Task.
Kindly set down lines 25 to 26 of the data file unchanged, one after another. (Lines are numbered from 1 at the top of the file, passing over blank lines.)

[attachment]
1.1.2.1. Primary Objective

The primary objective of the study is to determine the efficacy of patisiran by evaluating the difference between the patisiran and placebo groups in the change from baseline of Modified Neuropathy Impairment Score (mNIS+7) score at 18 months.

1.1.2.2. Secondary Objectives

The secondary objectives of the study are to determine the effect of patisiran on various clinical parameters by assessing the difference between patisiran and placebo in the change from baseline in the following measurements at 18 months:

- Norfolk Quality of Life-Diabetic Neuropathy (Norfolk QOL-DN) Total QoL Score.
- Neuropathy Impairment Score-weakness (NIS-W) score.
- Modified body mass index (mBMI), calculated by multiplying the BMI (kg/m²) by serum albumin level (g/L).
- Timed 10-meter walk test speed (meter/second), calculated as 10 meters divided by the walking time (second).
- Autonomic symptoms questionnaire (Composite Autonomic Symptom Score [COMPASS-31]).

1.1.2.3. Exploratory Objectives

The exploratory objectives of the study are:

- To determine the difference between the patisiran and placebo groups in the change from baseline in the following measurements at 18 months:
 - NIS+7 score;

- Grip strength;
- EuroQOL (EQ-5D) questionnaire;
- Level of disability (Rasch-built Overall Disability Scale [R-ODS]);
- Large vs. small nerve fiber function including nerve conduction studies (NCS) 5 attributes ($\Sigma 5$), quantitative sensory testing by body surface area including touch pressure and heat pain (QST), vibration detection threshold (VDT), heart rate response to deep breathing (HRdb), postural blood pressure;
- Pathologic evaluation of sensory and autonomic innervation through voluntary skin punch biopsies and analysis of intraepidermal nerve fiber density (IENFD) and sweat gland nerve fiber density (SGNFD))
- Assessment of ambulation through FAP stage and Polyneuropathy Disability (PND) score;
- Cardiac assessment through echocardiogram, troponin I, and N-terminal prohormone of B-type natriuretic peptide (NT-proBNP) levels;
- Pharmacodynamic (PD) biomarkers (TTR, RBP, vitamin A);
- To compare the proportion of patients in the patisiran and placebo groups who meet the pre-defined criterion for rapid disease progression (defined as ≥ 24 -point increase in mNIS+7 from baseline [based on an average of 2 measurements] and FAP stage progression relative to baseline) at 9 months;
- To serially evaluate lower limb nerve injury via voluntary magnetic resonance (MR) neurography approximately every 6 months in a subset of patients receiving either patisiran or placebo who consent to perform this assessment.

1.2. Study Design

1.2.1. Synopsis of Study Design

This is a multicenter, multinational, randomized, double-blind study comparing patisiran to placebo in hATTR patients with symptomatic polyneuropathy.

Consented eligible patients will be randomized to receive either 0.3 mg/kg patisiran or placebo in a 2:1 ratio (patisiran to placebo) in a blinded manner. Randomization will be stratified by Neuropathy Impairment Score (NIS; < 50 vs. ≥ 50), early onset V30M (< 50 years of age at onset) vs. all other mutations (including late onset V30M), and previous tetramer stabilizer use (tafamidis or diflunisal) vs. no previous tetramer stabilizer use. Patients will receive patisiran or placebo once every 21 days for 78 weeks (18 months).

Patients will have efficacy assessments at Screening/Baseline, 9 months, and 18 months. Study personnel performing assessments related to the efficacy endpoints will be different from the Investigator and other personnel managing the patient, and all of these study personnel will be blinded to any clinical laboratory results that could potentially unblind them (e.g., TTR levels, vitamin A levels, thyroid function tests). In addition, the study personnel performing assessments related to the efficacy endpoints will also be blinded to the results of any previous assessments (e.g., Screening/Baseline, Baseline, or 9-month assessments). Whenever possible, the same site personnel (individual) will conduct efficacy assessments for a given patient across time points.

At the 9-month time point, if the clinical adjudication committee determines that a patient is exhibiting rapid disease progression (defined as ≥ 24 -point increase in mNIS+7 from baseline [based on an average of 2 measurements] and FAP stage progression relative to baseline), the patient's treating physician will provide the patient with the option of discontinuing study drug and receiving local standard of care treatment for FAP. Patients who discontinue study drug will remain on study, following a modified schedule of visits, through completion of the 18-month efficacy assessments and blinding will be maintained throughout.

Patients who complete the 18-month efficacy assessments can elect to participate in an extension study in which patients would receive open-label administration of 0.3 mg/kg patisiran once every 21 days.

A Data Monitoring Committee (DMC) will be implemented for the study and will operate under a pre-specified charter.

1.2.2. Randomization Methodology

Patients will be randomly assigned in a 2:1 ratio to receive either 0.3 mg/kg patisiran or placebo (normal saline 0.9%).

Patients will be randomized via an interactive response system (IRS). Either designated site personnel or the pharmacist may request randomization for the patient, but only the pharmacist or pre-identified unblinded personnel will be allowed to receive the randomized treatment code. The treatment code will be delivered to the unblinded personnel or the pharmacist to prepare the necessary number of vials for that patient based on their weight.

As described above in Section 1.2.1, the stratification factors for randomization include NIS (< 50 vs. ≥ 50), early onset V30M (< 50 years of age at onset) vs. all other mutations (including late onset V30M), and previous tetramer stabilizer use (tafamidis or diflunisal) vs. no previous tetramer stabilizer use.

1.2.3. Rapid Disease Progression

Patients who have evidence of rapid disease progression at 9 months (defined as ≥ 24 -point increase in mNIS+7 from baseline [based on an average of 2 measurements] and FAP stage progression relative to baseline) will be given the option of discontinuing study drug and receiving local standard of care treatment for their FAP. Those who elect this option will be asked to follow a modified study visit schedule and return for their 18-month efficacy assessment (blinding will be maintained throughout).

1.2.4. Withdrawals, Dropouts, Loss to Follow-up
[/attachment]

1.2.1. Synopsis of Study Design

This is a multicenter, multinational, randomized, double-blind study comparing patisiran to placebo in hATTR patients with symptomatic polyneuropathy.